A Functional Role for Bipedal Locomotion in Lizards
A crucial aspect of the ecological morphology paradigm is the role of performance as the link between organismal traits and their fitness consequences in the environment. Behavior is also included in the paradigm as an additional link, especially when habitat variation is considered. Behavior serves to modulate, or potentially filter, performance variation, in direct and indirect ways. I will present data from studies examining the role of bipedal vs. quadrupedal locomotion in lizards. Bipedalism has been studied extensively, however the functional consequences and/or benefits of this behavior have remained elusive. I will show that some species of lizards modulate their use of bipedalism, and the use of the posture provides an advantage when crossing an obstacle. Furthermore, lizards employ a bipedal posture in a predictable manner as they encounter obstacles. Hence growing evidence supports a functional role for bipedal running behavior, and regardless of its origin, provides a mechanism for selection to maintain, or potentially enhance, its use in some lineages. In particular, this would be true for animals whose microhabitat might constrain performance traits such as maximal sprint speed. Instead acceleration, agility, or their combination, may be key traits correlated to fitness, and locomotor behavior may be a key selective filter.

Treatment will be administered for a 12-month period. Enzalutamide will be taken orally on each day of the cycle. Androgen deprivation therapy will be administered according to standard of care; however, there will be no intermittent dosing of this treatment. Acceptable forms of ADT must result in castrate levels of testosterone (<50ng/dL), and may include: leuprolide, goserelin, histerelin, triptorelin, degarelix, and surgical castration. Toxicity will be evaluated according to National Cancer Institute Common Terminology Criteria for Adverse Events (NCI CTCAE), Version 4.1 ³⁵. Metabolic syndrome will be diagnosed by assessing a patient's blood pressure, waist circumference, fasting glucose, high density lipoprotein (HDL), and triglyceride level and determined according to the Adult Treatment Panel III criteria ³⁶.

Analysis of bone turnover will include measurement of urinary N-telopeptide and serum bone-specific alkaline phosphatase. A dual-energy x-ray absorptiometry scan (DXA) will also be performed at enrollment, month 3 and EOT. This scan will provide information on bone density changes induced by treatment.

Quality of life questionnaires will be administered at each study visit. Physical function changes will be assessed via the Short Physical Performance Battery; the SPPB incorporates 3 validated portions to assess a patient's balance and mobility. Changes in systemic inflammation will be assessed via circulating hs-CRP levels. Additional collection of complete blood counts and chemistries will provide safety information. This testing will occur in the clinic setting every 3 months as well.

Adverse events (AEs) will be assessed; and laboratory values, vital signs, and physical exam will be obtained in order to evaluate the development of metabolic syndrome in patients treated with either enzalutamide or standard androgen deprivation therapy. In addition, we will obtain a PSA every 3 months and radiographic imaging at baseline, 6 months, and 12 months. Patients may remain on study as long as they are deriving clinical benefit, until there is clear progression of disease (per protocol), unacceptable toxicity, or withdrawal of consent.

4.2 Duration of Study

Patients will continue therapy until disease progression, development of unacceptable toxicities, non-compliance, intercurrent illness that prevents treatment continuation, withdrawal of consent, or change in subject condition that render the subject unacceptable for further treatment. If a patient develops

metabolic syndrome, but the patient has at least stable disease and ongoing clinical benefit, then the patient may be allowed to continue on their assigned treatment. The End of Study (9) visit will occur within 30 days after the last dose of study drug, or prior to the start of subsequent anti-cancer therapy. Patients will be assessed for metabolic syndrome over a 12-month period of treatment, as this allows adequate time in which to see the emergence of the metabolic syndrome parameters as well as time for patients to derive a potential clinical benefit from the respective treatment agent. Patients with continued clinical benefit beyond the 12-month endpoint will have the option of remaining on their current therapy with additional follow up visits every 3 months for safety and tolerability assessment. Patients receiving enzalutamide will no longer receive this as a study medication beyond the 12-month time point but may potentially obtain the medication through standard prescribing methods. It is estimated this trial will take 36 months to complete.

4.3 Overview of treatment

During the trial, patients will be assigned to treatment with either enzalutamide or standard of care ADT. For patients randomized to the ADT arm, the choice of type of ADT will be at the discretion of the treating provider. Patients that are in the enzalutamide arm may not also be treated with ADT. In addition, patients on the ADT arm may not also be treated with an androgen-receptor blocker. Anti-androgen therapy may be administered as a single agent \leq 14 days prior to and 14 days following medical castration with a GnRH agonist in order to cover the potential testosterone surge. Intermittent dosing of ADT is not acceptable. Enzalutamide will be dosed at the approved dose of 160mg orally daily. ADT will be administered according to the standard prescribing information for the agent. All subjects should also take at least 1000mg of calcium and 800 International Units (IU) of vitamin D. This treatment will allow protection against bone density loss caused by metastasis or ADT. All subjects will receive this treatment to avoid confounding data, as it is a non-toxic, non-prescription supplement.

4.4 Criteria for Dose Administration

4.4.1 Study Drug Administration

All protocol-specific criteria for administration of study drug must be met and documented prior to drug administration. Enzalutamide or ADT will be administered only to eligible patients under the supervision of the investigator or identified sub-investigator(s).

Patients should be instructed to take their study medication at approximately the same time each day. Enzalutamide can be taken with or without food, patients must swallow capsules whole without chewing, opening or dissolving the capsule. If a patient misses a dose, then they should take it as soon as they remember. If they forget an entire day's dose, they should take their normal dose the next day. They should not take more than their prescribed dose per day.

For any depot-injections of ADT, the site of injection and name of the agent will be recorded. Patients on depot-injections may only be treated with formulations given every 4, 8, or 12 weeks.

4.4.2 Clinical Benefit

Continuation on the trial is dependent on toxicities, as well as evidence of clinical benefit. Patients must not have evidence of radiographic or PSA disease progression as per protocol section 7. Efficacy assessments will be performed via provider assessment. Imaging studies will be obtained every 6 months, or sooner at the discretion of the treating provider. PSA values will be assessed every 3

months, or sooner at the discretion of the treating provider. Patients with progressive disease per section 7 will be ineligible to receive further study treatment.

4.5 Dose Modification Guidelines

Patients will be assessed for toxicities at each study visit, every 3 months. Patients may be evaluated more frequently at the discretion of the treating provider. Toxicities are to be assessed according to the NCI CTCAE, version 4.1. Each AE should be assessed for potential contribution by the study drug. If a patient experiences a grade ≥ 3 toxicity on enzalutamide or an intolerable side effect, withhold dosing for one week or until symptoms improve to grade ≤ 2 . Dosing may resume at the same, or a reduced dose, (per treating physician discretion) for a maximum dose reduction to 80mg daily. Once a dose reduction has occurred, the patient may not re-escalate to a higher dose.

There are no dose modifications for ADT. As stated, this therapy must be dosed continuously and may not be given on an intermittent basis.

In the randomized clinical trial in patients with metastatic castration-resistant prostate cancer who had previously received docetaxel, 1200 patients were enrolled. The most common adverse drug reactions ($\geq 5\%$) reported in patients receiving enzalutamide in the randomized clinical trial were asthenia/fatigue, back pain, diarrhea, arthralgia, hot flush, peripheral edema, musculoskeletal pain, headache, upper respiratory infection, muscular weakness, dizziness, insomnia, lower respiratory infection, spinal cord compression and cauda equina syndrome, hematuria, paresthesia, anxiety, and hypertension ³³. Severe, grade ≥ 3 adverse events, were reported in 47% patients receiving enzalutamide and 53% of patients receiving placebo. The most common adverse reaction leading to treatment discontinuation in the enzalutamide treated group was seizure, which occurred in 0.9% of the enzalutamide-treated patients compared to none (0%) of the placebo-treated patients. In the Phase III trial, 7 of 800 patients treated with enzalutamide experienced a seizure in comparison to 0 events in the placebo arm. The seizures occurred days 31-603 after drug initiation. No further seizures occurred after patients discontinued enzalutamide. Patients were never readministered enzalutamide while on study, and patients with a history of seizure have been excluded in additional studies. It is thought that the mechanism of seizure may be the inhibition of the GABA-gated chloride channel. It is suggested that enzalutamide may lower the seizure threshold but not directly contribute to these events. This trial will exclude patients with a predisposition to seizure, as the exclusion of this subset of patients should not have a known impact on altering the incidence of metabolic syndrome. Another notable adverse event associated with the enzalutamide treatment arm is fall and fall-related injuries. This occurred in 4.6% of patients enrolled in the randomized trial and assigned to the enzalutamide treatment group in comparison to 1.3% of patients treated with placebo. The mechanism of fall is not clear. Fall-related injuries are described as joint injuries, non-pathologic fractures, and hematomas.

International Congress of Vertebrate Morphology (ICVM)
McBrayer, Lance D..
"A Functional Role for Bipedal Locomotion in Lizards."
Biology Faculty Presentations.